Mortgage Insurance: Definition, Different Types And Cost
Victoria Araj5-minute read
December 02, 2020
It’s important to understand the costs you’ll be responsible for when you buy a home. One of those expenses might be mortgage insurance. We’ll walk you through the different types of mortgage insurance, how long you’ll have to have it, approximate costs and whether you can avoid it.
What Is Mortgage Insurance?
Mortgage insurance is a type of insurance that protects the lender in case you default on your home loan. Because private mortgage insurance (PMI) mitigates risk to the lender, it allows folks with less-than-perfect credit scores or sizable down payments to purchase a home.
Generally, if you put less than 20% down on a home, most conventional loan lenders will require you to purchase PMI. A conventional loan is a loan that isn’t backed by the federal government.
Mortgage insurance is an additional monthly expense you’ll need to consider. Your lender will likely include your PMI expense in your monthly mortgage payment automatically. The lender oversees selecting the mortgage insurance company, so you won’t be able to shop around, but you can ask for a quote before you finalize your paperwork.
How Much Is Mortgage Insurance?
Mortgage insurance costs depend on the type of insurance you have. On average, you can expect to pay .05% – 1% of your home loan amount in PMI.
Your premiums for PMI will depend on:
- Your PMI type
- Whether the interest rate is fixed or adjustable
- Your mortgage term – the length of your home loan
- Your loan-to-value (LTV) ratio
- The insurance coverage amount required by your lender
- Your credit score
- Your home’s value
- Whether the premium is refundable
- Additional risk factors, which will be determined by your lender
For instance, if you have a low credit score and only put down a 3% down payment, you’ll likely pay a higher amount for your mortgage insurance than a buyer with a better credit score who put down more money on the same home.
How Is Mortgage Insurance Calculated?
Lenders will calculate your PMI rate, generally .05 –1%, based on several factors to determine risk. These factors include your credit score, down payment amount and existing loans. The mortgage insurance company will tell you what your premium will cost.
If you want to make a conservative estimate before applying for a loan, it’s best to expect a 1% rate. Your premium will be recalculated every year as you pay off your principal, so expect it to decrease with time.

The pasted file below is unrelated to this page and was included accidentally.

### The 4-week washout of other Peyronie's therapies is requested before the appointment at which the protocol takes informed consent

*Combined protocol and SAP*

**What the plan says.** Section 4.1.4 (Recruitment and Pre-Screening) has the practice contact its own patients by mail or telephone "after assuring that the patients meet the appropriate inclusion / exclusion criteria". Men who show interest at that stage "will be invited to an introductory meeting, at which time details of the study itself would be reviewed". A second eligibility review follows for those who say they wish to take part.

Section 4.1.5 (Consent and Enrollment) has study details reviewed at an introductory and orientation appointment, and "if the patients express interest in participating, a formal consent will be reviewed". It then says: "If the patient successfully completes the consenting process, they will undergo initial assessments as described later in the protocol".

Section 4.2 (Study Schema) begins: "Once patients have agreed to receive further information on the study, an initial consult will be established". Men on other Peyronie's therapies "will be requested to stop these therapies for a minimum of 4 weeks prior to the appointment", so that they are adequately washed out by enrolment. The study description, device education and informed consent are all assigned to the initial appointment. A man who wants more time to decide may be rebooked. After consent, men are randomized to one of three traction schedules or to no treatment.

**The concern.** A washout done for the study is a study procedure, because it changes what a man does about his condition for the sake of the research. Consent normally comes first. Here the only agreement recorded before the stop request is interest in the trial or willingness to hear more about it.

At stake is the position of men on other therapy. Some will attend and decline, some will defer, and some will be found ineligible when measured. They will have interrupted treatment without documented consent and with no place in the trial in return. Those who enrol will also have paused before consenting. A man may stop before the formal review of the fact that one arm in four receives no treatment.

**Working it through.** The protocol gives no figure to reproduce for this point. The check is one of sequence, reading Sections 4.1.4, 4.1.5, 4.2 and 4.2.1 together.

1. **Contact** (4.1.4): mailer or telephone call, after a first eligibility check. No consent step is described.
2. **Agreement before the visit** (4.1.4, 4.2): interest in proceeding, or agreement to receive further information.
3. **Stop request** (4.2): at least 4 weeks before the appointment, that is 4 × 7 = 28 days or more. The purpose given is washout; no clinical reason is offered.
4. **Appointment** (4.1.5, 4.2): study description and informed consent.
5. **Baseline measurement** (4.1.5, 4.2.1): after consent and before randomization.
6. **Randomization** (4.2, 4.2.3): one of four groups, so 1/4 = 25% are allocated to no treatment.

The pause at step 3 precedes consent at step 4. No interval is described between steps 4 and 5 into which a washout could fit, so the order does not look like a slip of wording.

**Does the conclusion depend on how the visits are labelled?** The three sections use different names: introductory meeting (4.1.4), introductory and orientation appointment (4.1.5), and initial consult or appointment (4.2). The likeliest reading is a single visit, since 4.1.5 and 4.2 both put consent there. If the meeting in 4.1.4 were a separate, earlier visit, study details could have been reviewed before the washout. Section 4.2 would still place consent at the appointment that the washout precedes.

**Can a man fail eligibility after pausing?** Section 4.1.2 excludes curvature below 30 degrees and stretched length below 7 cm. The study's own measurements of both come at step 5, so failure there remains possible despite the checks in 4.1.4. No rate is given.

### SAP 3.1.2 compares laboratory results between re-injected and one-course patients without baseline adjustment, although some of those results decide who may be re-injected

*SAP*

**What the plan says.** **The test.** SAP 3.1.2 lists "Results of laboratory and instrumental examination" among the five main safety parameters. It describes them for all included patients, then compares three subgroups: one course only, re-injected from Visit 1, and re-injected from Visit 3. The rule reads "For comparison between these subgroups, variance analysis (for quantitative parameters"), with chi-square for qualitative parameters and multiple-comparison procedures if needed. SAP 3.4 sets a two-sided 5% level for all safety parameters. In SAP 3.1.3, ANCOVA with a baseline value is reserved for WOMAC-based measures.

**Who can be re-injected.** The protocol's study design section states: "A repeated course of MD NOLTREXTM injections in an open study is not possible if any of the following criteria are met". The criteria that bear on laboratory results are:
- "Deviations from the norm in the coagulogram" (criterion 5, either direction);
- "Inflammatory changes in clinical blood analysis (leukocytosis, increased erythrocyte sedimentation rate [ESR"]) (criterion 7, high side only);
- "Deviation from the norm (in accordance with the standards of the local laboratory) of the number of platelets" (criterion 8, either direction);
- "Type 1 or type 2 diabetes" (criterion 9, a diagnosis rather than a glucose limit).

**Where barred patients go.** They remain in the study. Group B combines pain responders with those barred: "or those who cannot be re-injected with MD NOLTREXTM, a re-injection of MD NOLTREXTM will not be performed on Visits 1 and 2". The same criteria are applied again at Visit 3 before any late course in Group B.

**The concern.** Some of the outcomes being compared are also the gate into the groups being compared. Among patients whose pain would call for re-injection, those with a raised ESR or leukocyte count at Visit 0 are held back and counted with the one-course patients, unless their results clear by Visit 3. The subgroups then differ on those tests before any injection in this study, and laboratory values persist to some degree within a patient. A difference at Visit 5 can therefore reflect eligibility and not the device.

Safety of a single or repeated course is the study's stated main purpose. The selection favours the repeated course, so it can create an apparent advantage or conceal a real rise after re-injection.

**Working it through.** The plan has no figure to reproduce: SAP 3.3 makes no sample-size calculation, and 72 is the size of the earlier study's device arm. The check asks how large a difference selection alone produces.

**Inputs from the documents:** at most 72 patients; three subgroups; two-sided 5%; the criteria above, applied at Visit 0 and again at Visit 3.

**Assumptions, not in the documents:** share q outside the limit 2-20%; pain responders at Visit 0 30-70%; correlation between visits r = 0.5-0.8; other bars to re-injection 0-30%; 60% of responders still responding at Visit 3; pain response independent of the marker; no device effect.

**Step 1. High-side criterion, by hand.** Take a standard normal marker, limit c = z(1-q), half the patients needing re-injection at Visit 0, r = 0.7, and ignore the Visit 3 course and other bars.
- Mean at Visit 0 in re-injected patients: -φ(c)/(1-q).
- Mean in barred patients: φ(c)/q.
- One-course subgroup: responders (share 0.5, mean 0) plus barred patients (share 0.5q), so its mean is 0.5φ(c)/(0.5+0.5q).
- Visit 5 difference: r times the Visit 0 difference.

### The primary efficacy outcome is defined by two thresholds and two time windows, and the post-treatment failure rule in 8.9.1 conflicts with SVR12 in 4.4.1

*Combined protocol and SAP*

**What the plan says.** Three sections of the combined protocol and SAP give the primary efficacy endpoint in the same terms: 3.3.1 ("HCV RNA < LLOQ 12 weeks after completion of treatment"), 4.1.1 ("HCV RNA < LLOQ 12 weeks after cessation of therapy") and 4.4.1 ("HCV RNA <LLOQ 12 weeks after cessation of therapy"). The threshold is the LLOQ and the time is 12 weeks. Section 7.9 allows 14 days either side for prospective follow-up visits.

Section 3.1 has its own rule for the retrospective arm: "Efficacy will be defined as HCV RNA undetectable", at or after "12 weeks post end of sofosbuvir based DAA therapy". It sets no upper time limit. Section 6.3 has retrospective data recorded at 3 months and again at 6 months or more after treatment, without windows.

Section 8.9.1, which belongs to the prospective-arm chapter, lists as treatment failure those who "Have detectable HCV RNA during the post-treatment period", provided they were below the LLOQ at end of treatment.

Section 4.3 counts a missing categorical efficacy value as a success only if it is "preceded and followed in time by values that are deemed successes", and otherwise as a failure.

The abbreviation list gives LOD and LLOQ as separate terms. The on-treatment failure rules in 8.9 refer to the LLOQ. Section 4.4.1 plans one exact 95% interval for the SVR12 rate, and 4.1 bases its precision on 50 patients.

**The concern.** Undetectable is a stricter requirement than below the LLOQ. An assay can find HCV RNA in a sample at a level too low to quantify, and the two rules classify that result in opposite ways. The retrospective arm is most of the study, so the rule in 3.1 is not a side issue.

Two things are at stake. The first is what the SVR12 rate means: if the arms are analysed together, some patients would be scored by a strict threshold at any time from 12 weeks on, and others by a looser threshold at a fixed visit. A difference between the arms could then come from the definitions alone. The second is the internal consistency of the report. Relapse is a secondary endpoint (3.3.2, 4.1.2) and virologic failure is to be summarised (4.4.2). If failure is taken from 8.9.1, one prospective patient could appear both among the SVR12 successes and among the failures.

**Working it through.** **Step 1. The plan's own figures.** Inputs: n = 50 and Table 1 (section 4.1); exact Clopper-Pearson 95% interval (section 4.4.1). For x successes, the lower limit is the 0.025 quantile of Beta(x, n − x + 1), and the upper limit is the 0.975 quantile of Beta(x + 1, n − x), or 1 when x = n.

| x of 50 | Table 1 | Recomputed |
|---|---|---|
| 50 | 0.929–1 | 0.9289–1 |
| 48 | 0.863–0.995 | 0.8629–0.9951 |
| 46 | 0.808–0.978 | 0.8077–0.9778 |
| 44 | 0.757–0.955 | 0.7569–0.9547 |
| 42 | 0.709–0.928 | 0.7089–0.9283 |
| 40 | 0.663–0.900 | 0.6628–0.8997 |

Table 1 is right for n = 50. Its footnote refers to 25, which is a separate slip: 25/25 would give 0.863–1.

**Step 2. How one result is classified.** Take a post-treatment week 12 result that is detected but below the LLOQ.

Let’s say you put 5% down on a $200,000 home, leaving you with a $190,000 conventional loan. If the mortgage insurance company is charging you 1%, your annual PMI payment is $1,900. Your lender will likely consolidate the monthly PMI fee of $158.33 along with your mortgage payments.
Alternatively, use our mortgage calculator to get an estimate that includes property taxes, homeowners insurance and mortgage interest.
How Long Do You Need To Have Mortgage Insurance?
The good news about PMI is that in most cases, you won’t have to continue paying on it for the entire length of your home loan. Most mortgage insurance plans allow you to cancel your policy once you’ve paid off more than 20% of the full loan amount of your home.
Typically, your lender would remove it once you have 22% equity. We suggest looking ahead to find out when you’ll have made it to the 20% benchmark to request a PMI cancellation and avoid paying unnecessary premiums.
Some mortgage insurance types require upfront payments that are also refundable when your mortgage insurance is canceled. Let’s walk through the different types of mortgage insurance to learn more.
What Are The Different Types Of Mortgage Insurance?
There are different types of mortgage insurance you should be aware of – here’s a quick overview of each type.
1. Borrower-Paid Mortgage Insurance
In most cases, your PMI will be borrower-paid mortgage insurance (BPMI). When lenders talk about PMI, this is usually the type they’re referring to. BPMI is the type of mortgage insurance that’s rolled into your monthly mortgage payment.
Let’s break down how it could affect your costs. Typically, you’ll pay about .5% – 1% of your loan amount per year for PMI. This translates to $1,000 – $2,000 per year in mortgage insurance, or about $83 – $166 per month.
You can cancel the insurance after you have paid more than 20% of the home’s value. For single-family homes, this occurs when you have reached 78% LTV ratio, which means you have paid off 22% of the value of the loan or when you have reached the midpoint of your loan term – 15 years for a 30-year mortgage.
2. Lender-Paid Mortgage Insurance
Lender-paid mortgage insurance (LPMI) means your lender initially pays your mortgage insurance, but your mortgage rate is higher to compensate for that lender payment. The interest rate increase is typically .25% – .5% more for LPMI. You’ll save on monthly payments and you’ll have a lower down payment because you’re not required to have 20% down with LPMI.